At least 20 colleges in the US and Canada have Yiddish programs – often part of their ‘European languages programs’. In addition, there is a program, in a college in Lithuania that teaches it. Vernacular Yiddish continues to thrive: amongst the ultra-Orthodox Hasidim. Mostly in Borough park, Brooklyn, Kiryas Joel in New York among other neighbourhoods in the North-Eastern part of the country. Even in Europe, Australia and other Western countries, their birth rates remain higher than that of other Jews. Even in Israel, many of them abhor Hebrew and use Yiddish at home.
Rejecting Modern Hebrew as a perversion of the liturgical language, they continue to speak the Yiddish language in increasing numbers.
With a fertility rate of 11 kids per woman and an immersive education system where they use it as the predominant language, they have become the guardians of a dying language. As it is spoken by children, it seems that there is hope for this language.
Across Hasidic sects, Satmar, Bobov 45, Ger-Sanz, Chabad Lubavitch to name a few, many youth speak Yiddish. In fact, it is very common to meet young Hasidim in the US who aren’t functionally fluent in English because they live such an insular lifestyle. But, while many Jews go secular, assimilate or have few kids, even in Israel, the US and the rest of the diaspora – notably the UK, Hasidic births are higher than average – giving hope for their language.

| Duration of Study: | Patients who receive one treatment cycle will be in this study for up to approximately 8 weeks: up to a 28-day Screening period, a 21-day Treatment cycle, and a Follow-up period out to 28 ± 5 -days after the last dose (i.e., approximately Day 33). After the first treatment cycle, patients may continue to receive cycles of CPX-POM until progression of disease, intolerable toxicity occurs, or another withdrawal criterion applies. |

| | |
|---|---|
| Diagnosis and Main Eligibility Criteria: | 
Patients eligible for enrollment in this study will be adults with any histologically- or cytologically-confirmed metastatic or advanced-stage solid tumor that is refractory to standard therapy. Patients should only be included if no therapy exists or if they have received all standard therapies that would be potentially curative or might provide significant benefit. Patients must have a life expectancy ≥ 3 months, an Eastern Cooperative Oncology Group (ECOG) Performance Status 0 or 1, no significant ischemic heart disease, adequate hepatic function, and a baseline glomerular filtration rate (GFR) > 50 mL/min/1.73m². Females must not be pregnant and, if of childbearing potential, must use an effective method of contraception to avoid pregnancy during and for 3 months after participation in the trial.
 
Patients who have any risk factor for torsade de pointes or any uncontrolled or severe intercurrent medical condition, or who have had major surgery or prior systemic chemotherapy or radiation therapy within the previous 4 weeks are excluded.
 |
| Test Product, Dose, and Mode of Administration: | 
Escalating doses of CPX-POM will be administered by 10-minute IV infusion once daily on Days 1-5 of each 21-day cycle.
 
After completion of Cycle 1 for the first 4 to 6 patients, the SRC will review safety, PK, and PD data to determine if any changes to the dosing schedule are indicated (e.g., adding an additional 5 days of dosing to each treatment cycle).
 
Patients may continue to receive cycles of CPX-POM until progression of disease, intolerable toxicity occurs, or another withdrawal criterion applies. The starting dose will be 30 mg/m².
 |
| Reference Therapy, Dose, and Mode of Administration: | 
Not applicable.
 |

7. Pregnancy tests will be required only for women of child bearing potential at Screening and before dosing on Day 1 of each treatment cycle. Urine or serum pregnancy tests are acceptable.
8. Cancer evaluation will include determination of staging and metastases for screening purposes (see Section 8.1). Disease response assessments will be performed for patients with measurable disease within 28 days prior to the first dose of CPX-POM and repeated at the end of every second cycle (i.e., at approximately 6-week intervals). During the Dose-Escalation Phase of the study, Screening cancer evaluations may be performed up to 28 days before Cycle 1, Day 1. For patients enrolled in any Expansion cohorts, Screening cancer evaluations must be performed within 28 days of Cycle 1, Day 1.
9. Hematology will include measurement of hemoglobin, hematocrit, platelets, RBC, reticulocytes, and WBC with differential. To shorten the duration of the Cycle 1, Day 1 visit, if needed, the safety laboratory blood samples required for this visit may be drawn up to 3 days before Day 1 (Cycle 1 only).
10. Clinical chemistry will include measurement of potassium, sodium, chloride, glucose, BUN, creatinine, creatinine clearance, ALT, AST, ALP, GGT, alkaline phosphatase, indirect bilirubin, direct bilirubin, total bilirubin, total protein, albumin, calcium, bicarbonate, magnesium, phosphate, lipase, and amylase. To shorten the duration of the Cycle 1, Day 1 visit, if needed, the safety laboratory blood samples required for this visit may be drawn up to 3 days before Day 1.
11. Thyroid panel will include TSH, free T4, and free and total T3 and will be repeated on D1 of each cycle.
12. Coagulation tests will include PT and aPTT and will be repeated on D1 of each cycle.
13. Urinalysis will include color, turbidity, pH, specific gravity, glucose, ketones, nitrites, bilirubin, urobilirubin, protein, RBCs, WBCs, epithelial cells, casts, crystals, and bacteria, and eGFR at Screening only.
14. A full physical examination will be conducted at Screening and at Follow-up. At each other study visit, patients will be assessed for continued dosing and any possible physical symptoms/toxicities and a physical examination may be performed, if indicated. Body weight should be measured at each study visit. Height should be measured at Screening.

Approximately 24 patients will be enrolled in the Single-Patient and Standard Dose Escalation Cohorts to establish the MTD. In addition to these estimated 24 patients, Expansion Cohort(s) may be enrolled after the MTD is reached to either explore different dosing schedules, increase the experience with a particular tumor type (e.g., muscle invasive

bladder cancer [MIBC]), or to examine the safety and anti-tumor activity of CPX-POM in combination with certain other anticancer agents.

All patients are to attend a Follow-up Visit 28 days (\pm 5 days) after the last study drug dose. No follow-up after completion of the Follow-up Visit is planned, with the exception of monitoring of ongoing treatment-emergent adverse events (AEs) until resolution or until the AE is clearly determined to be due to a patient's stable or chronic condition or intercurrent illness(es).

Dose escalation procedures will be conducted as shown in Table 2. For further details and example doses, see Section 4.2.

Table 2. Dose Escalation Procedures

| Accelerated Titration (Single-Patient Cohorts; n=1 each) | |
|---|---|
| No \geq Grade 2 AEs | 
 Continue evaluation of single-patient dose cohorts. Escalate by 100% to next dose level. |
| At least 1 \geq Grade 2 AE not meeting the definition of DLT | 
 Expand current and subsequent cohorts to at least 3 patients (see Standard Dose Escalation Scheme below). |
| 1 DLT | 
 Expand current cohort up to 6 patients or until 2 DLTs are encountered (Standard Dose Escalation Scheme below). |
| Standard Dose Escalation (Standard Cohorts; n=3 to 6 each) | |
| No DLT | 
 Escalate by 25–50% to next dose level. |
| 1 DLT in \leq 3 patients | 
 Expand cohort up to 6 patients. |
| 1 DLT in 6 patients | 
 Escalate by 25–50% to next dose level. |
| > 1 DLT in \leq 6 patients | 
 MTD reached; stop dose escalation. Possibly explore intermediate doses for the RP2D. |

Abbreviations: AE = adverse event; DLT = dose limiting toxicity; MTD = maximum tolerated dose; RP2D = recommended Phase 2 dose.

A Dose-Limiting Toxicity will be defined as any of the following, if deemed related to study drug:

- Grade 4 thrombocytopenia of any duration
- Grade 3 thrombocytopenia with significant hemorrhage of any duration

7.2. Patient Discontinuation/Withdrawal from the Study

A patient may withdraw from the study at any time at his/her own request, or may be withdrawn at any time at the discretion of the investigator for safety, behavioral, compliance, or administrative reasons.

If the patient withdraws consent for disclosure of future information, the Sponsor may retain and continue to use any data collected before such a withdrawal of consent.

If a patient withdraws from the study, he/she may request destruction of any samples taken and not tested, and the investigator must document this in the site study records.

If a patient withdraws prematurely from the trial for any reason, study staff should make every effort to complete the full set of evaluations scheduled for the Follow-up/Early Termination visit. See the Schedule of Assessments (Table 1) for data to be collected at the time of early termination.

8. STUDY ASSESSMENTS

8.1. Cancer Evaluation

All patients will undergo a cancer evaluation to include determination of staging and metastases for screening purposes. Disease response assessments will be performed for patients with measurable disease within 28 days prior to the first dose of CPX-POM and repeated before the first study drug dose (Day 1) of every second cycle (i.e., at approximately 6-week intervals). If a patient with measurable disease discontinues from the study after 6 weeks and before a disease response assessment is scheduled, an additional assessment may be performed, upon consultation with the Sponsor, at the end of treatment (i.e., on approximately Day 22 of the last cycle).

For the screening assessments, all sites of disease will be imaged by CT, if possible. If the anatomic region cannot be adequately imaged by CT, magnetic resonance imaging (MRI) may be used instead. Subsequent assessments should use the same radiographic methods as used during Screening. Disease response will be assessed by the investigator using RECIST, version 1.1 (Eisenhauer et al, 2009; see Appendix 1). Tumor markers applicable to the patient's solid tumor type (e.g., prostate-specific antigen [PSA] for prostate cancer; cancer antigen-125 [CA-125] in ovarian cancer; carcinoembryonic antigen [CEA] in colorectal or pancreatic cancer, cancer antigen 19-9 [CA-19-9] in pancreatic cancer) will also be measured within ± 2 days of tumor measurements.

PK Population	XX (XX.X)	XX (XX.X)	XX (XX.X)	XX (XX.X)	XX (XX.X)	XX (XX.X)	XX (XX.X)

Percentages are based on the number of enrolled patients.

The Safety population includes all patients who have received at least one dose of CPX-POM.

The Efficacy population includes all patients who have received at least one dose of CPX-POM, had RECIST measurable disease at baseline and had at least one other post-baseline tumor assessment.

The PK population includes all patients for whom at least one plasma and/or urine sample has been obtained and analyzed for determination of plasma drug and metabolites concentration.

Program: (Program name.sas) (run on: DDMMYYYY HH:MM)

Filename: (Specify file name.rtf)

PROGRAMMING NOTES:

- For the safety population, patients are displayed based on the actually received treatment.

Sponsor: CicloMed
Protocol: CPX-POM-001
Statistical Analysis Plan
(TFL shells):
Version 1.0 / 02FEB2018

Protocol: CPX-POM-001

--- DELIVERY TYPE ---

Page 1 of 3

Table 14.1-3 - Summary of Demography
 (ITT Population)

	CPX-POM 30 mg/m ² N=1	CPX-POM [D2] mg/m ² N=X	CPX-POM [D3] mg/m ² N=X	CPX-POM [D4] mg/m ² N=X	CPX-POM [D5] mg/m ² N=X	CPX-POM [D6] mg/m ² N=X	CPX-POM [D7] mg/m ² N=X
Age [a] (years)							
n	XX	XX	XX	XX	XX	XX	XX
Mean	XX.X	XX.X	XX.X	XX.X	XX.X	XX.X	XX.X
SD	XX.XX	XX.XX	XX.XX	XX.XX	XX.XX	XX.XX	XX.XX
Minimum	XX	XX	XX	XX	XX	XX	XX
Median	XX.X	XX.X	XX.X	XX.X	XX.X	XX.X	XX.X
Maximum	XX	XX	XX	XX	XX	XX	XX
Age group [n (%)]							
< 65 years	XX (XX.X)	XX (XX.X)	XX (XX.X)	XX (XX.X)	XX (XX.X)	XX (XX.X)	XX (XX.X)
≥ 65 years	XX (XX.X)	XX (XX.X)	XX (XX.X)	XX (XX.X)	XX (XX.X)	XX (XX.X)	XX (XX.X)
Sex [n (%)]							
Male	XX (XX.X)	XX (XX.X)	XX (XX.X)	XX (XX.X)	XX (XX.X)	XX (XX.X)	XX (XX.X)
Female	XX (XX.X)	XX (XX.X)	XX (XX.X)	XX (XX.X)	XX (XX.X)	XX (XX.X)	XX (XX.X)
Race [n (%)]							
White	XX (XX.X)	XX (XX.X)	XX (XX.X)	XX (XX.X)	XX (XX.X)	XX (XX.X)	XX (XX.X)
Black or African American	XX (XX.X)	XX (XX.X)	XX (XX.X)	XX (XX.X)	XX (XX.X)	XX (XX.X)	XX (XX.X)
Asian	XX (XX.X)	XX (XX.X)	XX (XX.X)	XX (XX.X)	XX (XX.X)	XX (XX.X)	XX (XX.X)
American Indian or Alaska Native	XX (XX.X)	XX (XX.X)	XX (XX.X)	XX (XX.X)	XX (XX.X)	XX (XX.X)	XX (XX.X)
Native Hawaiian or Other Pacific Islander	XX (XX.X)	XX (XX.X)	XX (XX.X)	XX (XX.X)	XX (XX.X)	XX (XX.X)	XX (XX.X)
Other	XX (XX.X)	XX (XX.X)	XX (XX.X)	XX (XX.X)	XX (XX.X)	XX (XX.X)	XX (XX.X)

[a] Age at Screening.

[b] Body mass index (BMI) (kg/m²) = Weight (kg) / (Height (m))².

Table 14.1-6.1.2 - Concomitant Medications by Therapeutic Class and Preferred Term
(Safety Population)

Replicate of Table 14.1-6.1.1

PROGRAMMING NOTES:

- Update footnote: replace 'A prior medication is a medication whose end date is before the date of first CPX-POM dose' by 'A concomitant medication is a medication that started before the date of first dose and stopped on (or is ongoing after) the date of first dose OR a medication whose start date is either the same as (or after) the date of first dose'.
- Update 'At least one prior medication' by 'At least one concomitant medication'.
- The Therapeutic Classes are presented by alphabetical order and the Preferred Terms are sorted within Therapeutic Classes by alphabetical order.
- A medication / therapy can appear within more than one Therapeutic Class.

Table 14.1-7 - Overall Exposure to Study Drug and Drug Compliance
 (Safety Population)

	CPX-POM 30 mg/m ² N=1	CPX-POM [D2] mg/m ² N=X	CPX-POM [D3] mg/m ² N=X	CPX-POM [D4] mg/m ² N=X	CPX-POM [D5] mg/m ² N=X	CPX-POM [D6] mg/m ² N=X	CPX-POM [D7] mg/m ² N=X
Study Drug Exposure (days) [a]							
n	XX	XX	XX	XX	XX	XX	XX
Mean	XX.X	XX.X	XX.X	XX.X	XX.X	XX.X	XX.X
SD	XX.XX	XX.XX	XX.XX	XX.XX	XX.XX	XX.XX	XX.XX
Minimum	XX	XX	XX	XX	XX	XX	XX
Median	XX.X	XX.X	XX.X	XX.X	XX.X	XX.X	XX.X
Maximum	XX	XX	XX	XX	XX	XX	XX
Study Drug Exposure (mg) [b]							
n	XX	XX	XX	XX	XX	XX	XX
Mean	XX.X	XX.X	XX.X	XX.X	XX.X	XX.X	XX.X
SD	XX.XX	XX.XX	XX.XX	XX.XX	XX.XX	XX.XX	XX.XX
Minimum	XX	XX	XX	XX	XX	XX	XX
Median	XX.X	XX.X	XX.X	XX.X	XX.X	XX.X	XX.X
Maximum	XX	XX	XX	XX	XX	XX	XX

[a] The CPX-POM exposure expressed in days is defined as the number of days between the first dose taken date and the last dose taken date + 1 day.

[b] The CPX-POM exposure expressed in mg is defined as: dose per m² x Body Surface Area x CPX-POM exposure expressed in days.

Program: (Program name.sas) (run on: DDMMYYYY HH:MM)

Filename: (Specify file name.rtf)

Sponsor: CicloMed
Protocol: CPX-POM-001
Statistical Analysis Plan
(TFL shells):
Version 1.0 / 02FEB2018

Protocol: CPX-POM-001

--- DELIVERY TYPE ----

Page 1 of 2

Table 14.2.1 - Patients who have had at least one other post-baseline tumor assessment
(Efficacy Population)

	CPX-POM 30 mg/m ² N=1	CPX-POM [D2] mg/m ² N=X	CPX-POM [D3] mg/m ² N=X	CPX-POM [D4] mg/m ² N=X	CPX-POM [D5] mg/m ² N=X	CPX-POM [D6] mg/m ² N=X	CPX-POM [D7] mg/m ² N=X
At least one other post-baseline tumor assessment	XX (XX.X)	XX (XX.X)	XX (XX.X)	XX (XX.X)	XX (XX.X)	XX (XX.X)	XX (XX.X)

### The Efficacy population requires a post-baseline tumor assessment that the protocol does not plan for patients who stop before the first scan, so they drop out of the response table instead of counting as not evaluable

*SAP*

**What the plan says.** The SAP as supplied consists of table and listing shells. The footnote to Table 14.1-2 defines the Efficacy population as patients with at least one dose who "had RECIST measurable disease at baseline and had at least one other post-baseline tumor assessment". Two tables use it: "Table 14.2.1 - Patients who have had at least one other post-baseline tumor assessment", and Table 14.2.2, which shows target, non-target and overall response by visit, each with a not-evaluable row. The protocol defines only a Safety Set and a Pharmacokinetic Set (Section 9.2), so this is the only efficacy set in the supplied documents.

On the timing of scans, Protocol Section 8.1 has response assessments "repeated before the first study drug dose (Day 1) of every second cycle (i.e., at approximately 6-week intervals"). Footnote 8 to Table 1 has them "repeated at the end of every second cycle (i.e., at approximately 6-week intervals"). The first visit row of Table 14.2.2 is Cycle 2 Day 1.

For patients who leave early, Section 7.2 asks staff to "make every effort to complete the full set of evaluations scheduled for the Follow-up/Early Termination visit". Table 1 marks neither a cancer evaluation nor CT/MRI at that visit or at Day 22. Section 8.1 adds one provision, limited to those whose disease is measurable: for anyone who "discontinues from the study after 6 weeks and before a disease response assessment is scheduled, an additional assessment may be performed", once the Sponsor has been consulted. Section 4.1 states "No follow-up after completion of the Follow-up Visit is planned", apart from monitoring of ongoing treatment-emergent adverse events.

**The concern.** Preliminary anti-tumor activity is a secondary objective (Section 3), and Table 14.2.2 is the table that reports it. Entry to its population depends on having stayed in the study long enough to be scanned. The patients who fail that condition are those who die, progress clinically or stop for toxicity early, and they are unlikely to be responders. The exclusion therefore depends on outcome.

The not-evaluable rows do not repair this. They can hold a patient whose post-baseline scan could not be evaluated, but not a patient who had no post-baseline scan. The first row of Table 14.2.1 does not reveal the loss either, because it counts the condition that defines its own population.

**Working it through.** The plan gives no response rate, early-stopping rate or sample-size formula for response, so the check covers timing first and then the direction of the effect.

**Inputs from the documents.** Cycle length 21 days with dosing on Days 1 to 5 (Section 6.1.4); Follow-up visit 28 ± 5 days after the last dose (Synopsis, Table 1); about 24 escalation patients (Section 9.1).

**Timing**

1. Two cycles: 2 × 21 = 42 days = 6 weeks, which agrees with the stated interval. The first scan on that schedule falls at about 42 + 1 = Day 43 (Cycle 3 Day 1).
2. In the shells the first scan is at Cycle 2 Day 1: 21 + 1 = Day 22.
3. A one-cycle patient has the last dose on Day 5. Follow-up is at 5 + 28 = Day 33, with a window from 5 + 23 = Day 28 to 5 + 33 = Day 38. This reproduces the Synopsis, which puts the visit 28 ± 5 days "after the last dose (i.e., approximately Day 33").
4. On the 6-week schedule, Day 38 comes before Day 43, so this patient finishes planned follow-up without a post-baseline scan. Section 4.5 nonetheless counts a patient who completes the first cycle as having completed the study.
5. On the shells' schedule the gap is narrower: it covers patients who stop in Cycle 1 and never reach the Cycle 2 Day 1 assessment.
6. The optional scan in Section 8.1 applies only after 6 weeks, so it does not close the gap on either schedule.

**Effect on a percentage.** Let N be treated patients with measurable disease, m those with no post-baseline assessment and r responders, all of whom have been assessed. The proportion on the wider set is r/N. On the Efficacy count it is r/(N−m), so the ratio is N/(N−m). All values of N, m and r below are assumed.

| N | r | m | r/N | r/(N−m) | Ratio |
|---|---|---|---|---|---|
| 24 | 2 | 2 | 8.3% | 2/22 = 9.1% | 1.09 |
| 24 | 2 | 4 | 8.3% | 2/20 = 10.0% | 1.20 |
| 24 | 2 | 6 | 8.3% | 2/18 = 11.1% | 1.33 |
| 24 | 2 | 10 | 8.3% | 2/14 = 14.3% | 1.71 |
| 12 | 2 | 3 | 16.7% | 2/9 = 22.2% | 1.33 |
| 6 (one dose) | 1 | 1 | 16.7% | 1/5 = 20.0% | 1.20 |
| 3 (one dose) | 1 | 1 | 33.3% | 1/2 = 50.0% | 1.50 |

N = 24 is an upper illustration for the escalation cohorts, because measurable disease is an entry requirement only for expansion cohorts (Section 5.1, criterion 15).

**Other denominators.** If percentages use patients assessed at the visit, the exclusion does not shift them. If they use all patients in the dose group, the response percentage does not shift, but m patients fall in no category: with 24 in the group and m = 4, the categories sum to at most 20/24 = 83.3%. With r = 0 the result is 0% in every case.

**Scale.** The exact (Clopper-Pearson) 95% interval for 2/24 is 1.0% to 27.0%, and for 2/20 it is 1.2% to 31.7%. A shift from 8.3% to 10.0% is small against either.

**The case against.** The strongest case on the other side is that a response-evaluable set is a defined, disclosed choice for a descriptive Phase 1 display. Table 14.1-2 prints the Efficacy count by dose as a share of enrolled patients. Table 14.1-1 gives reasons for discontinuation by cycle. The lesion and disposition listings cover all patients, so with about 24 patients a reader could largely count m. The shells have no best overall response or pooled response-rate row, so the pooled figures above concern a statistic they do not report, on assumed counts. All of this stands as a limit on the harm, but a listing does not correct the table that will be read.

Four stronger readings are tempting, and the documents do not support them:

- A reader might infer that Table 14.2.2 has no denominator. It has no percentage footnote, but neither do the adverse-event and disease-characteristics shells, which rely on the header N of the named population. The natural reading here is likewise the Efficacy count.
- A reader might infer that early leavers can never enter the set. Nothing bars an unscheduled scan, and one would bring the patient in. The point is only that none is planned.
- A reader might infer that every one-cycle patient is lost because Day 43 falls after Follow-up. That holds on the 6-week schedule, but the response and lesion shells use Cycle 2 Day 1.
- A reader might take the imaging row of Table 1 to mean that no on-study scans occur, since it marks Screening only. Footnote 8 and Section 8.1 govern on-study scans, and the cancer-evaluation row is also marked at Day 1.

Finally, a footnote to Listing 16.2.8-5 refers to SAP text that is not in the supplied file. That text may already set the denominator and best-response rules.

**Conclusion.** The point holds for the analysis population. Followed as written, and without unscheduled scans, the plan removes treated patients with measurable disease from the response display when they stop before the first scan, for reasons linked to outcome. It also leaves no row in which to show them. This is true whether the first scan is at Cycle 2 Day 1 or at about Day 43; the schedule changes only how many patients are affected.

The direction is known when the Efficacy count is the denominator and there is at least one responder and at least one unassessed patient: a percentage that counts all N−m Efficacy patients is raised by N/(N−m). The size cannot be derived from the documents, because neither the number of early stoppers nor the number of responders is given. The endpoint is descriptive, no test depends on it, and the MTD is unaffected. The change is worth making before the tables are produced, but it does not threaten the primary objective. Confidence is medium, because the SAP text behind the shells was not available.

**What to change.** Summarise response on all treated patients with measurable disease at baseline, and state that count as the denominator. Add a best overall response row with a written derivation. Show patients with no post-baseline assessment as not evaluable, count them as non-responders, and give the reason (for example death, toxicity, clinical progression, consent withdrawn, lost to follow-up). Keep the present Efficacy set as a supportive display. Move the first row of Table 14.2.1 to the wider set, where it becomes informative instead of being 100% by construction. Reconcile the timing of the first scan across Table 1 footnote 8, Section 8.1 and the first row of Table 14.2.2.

The Yiddish book center was formed in 1980 in Amherst, Massachusetts, at a time when it was feared that Yiddish would die out. Subsequently, Yiddish book centres opened in many other parts of the world too. However, the language took an interesting twist attesting to its survival through the same resilience as the people who spoke it…
If current fads are to continue, Yiddish will die out (as the language at home) in some cohorts (Non-Hasidim) but thrive in others.
Yiddish will remain in cultural circles like theatres and names of establishments – and probably grow in popularity in this niche. However, it will most likely remain the spoken language of Hasidic Jews. Even if it’s not the mainstream language of Jewish culture, its legacy and cultural memory among non-speakers will live on. And as long as the Orthodox Jewish birth rate remains high and they continue their way of life, it will live on – as the spoken language of the Hasidic community.